Allura, Plycem USA, and Elementia USA are among the defendants in a proposed class action lawsuit in which a Massachusetts consumer claims fiber cement siding manufactured and sold by the companies is inherently defective. According to the 20-page complaint, the defendants’ siding is prone to “cracking, splitting, and breakage,” which can create paths that allow for water and moisture to seep in and damage a building upon which the siding is installed. The lawsuit, which looks to cover a class of Massachusetts consumers, outright alleges the defendants’ siding, advertised by the companies as offering protection for up to 50 years, is not suitable for use as an exterior building product.
The case traces the alleged defects in the defendants’ siding to the companies’ use of excessive fly ash—rather than common grain and silica used by other siding makers—as an ingredient in its manufacture. According to the lawsuit, the fly ash, a byproduct of coal-burning power plants that’s cheaper than cement, became unevenly distributed throughout the siding during the manufacturing process. The defendants’ decision to use an excessive amount fly ash, the lawsuit alleges, resulted in the siding becoming brittle and overly porous, issues that would not have arisen had the companies’ used grain and silica sand formulations.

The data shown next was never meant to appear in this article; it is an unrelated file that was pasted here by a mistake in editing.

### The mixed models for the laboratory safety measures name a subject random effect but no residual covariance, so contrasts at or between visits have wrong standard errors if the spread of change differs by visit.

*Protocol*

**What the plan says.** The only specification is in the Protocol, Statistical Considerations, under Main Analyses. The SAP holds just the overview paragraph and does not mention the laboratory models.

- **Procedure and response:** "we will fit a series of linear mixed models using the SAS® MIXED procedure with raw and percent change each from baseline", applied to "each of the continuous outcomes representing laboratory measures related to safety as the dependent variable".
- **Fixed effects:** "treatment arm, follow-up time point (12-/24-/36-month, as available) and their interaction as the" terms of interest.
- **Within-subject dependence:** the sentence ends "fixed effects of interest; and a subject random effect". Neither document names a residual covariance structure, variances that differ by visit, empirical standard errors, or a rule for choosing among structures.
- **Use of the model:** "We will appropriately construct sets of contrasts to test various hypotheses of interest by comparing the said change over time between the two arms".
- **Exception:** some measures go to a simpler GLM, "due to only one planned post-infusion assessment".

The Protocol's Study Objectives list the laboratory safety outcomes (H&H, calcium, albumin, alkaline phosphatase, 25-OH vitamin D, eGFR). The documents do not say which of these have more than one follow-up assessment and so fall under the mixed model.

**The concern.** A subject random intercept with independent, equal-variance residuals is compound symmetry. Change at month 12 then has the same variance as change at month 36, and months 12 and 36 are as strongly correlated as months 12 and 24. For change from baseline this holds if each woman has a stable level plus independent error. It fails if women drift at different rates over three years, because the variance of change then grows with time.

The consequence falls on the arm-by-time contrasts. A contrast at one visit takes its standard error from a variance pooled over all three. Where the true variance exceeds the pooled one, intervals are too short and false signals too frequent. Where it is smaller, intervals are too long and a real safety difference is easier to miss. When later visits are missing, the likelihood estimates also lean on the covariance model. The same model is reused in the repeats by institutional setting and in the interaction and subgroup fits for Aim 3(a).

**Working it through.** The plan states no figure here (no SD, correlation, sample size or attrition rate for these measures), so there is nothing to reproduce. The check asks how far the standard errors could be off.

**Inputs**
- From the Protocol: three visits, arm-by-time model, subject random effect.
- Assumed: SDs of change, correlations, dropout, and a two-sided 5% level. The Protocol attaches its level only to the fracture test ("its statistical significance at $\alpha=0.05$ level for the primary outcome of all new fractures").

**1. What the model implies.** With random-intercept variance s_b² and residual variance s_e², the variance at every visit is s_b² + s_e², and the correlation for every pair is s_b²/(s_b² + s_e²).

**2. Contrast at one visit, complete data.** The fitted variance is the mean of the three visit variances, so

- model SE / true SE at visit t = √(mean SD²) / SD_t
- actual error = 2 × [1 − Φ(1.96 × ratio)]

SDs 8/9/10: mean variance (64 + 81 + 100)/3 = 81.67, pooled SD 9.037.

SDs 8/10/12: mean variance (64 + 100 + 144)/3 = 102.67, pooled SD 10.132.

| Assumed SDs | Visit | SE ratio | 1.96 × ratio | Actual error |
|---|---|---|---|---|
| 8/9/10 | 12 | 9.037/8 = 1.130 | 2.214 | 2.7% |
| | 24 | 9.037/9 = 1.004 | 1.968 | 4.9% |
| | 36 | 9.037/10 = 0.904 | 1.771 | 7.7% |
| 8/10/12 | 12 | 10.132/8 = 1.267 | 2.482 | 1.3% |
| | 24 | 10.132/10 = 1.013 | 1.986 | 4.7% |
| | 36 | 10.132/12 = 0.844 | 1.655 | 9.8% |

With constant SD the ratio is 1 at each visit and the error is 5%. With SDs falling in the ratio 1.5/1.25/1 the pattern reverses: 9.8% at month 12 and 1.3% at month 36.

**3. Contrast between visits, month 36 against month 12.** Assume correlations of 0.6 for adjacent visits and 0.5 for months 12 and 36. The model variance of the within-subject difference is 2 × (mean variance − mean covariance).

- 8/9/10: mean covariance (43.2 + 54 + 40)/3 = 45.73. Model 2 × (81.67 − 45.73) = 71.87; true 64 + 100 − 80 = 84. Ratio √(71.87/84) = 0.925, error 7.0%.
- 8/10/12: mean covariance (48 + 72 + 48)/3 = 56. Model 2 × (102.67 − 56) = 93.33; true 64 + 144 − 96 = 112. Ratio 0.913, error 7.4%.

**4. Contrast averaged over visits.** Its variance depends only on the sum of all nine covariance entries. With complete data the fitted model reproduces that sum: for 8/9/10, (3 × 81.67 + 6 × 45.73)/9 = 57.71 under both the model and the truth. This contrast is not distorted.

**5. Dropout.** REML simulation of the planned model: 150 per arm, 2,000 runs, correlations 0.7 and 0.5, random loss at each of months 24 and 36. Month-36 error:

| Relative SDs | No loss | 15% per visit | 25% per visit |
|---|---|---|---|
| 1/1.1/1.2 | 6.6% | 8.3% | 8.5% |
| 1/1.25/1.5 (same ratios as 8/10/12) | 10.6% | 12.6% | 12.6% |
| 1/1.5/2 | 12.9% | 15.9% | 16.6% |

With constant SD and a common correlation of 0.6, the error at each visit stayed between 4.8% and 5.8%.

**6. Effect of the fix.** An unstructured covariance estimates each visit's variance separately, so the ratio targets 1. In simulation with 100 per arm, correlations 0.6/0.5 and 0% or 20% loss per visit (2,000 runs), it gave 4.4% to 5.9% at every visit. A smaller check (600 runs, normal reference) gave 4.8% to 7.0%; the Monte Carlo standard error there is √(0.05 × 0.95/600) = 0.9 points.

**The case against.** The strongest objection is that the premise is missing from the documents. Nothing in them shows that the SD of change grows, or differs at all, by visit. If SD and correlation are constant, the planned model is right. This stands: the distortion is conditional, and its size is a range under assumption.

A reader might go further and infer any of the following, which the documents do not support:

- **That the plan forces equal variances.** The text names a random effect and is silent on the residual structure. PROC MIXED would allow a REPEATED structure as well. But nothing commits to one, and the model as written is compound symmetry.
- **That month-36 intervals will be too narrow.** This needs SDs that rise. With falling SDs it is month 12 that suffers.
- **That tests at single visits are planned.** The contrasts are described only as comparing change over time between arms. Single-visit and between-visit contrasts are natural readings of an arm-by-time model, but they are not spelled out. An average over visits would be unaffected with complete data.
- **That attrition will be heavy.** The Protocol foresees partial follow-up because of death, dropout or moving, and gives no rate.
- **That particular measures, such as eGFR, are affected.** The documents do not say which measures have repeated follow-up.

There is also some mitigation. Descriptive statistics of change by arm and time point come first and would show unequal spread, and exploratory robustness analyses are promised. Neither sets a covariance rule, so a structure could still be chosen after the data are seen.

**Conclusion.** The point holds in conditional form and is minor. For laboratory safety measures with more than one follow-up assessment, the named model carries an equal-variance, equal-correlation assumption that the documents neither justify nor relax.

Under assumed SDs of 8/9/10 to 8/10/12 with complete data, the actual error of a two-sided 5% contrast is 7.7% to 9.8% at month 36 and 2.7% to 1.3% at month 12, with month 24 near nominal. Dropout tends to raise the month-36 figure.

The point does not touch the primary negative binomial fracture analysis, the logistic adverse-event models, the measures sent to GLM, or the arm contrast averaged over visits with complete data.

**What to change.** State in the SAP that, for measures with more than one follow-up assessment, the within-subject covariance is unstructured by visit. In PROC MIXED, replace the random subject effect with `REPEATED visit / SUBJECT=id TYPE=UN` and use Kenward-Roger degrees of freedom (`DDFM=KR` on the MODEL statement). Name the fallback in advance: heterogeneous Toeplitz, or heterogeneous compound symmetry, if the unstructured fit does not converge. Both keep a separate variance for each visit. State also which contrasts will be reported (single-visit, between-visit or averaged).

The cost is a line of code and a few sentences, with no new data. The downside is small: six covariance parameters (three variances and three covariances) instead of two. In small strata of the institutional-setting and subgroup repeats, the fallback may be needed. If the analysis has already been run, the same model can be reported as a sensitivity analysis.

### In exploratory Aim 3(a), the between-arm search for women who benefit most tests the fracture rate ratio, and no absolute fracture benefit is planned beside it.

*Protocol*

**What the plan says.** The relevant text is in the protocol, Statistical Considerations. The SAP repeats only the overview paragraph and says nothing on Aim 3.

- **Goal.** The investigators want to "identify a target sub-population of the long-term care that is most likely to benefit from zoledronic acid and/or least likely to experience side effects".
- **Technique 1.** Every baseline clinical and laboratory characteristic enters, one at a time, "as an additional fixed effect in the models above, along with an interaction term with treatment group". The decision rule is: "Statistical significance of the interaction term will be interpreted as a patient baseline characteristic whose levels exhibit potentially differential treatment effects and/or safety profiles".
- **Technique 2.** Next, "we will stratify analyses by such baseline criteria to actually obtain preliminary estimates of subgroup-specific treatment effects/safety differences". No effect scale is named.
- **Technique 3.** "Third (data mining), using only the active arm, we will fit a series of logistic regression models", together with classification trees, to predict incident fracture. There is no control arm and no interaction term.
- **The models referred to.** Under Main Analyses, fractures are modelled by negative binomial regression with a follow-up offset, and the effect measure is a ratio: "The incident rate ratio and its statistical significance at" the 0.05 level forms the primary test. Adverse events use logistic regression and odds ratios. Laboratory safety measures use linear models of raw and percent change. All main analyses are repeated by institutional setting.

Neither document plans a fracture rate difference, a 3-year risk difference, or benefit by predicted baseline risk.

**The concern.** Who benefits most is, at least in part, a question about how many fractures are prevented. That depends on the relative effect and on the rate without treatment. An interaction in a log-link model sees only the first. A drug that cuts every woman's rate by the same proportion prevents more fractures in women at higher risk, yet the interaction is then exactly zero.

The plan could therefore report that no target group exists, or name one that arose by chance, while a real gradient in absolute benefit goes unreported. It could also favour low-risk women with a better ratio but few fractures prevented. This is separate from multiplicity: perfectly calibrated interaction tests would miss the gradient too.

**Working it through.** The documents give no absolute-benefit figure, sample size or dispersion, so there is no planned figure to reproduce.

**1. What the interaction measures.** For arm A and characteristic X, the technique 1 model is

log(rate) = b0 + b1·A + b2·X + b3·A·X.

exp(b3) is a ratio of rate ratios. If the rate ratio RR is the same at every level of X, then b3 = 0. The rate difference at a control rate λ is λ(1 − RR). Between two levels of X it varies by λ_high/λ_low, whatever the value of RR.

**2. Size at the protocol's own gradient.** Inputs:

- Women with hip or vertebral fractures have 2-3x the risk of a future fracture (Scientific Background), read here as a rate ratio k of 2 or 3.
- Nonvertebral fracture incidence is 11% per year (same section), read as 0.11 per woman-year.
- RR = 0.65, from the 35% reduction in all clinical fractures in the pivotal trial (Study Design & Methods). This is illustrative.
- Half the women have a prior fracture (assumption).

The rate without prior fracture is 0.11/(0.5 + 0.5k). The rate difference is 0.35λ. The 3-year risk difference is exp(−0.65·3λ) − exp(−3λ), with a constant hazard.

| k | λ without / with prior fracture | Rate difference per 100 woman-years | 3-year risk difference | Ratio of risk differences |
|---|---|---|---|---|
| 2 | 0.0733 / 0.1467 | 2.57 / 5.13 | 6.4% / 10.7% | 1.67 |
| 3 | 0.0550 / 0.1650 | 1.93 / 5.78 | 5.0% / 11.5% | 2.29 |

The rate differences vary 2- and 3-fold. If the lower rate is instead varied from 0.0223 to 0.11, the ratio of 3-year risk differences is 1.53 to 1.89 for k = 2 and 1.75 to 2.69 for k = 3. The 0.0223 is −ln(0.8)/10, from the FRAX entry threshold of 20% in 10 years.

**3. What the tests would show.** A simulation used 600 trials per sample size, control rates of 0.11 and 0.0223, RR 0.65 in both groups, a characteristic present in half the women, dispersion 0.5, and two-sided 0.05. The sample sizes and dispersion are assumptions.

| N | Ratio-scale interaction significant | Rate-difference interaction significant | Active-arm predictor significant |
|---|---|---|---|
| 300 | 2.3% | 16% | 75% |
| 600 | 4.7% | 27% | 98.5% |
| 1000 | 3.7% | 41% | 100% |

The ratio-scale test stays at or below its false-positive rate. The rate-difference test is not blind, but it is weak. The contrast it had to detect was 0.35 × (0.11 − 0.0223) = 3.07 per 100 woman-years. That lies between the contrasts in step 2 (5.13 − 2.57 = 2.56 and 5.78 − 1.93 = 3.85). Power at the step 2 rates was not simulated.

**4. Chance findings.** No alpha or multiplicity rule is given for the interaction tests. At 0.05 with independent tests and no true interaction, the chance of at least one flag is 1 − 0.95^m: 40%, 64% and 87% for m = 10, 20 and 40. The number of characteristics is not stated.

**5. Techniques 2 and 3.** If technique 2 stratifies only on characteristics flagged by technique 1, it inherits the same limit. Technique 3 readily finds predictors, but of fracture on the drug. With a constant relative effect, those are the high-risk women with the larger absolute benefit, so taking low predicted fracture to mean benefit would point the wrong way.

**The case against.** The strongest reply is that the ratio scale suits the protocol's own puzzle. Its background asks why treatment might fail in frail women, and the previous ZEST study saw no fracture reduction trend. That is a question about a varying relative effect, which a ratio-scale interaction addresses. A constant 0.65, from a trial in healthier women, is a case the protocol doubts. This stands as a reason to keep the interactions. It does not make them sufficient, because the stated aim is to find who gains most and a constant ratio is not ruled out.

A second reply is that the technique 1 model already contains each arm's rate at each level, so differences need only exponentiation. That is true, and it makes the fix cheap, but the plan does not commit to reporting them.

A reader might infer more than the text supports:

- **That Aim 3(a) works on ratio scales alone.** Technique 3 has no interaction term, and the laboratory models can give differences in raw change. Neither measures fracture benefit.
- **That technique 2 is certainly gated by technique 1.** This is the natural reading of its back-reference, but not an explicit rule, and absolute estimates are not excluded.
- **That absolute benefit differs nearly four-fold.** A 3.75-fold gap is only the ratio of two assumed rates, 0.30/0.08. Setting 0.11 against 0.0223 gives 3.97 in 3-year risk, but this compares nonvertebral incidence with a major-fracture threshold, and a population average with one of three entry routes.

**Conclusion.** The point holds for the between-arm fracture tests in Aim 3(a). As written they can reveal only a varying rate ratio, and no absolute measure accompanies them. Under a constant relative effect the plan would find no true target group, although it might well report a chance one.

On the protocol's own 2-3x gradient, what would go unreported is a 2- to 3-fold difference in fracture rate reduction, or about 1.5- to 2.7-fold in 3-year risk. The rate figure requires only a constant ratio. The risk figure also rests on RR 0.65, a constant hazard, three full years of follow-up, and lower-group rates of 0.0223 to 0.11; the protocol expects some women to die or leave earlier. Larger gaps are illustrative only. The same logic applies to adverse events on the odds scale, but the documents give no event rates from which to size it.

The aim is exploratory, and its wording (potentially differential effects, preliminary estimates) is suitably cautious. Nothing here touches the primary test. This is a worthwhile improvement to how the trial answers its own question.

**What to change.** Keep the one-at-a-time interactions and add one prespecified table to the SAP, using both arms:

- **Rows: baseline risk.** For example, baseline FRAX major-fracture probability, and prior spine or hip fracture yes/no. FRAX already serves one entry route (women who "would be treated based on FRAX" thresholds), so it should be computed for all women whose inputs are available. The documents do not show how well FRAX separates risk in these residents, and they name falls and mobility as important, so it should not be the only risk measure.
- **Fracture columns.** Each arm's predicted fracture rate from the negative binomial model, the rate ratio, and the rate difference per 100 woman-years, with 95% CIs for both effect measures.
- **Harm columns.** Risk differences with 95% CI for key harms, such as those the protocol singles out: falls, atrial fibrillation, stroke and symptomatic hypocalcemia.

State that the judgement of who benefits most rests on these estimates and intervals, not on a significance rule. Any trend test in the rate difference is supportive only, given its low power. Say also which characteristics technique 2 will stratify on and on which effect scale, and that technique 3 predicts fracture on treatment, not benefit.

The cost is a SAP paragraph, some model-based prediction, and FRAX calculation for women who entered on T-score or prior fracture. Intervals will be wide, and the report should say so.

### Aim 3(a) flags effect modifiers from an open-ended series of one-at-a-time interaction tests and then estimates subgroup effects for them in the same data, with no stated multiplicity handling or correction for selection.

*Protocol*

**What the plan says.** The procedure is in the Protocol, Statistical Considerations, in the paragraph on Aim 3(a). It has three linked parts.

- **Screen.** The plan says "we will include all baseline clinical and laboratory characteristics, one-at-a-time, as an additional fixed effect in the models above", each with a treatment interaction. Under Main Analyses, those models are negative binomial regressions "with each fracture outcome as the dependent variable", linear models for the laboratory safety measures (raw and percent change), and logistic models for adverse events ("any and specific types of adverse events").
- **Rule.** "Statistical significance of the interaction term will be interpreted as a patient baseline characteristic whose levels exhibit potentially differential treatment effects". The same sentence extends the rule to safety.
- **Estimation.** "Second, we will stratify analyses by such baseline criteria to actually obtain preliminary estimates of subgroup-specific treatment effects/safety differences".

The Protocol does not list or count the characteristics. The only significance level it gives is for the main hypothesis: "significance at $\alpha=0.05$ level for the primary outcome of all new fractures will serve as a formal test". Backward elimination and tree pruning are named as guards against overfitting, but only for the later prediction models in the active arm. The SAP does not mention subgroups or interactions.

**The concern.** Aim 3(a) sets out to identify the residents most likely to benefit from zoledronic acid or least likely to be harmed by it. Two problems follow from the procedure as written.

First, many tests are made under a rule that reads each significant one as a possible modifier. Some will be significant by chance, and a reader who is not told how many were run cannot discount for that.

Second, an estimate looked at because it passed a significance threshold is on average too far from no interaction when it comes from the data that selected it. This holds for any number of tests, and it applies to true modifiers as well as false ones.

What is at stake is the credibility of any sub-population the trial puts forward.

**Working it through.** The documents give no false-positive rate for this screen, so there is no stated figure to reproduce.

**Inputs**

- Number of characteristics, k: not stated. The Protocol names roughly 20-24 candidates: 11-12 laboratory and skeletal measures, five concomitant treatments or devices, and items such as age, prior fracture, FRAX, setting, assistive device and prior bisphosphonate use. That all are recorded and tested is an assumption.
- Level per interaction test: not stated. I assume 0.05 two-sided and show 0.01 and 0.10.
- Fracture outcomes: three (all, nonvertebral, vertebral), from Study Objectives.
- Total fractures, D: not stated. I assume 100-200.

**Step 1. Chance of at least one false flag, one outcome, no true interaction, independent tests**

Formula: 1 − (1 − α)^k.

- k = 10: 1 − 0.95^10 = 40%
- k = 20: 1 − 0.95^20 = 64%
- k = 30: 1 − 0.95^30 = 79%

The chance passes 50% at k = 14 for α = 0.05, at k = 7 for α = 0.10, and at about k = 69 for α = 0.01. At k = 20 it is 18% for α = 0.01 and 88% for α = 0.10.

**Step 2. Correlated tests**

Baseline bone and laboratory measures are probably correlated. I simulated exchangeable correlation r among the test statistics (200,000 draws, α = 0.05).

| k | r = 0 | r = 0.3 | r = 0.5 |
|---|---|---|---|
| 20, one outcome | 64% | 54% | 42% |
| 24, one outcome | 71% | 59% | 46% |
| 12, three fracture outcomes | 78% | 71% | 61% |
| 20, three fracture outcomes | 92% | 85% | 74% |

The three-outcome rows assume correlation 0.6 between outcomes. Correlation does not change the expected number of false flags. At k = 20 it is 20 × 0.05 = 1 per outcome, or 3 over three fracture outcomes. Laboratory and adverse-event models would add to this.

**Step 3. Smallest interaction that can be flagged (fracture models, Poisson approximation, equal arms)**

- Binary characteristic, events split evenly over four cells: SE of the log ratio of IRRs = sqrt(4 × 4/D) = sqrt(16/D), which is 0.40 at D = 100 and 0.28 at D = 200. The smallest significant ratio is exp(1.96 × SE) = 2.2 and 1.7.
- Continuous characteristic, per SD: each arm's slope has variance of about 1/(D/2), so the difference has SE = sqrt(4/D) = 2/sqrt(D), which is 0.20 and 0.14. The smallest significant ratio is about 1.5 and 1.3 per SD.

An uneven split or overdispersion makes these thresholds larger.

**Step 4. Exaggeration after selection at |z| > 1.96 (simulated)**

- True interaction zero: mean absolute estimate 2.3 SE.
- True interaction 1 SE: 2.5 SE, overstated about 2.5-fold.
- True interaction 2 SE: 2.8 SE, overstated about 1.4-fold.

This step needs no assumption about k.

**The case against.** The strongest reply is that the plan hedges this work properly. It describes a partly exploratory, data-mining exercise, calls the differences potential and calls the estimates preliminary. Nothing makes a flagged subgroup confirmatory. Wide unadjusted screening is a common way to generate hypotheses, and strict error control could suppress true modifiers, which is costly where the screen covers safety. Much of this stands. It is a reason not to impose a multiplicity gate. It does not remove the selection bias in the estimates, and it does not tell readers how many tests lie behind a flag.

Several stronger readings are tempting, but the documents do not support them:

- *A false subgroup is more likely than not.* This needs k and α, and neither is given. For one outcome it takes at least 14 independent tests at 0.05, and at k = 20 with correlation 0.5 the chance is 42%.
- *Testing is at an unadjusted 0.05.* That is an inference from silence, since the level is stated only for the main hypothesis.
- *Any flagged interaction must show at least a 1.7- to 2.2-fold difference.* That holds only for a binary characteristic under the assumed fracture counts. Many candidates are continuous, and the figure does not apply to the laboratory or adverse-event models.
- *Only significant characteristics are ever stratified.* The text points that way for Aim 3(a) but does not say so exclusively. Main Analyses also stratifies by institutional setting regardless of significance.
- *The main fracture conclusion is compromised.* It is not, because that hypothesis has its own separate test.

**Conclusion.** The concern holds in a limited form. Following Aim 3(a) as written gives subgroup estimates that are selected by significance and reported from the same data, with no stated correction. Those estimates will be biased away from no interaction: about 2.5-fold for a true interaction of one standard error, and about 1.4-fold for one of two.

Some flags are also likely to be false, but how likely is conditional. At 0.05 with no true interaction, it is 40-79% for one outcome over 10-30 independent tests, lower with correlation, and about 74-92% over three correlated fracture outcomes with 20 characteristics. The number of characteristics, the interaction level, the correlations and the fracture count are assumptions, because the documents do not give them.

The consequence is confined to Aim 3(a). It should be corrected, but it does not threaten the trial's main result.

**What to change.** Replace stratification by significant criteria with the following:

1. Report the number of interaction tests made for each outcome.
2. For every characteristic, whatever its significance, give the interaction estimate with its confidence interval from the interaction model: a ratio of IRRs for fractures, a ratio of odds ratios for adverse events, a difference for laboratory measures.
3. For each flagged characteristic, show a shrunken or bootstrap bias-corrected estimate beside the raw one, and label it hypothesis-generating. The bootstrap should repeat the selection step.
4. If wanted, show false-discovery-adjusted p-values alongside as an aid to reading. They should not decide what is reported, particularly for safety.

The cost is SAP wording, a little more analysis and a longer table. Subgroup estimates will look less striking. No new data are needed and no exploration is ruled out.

As the plaintiff tells it, the defendants “knew or reasonably should have known” their siding was defectively designed and manufactured such that the product fails prematurely.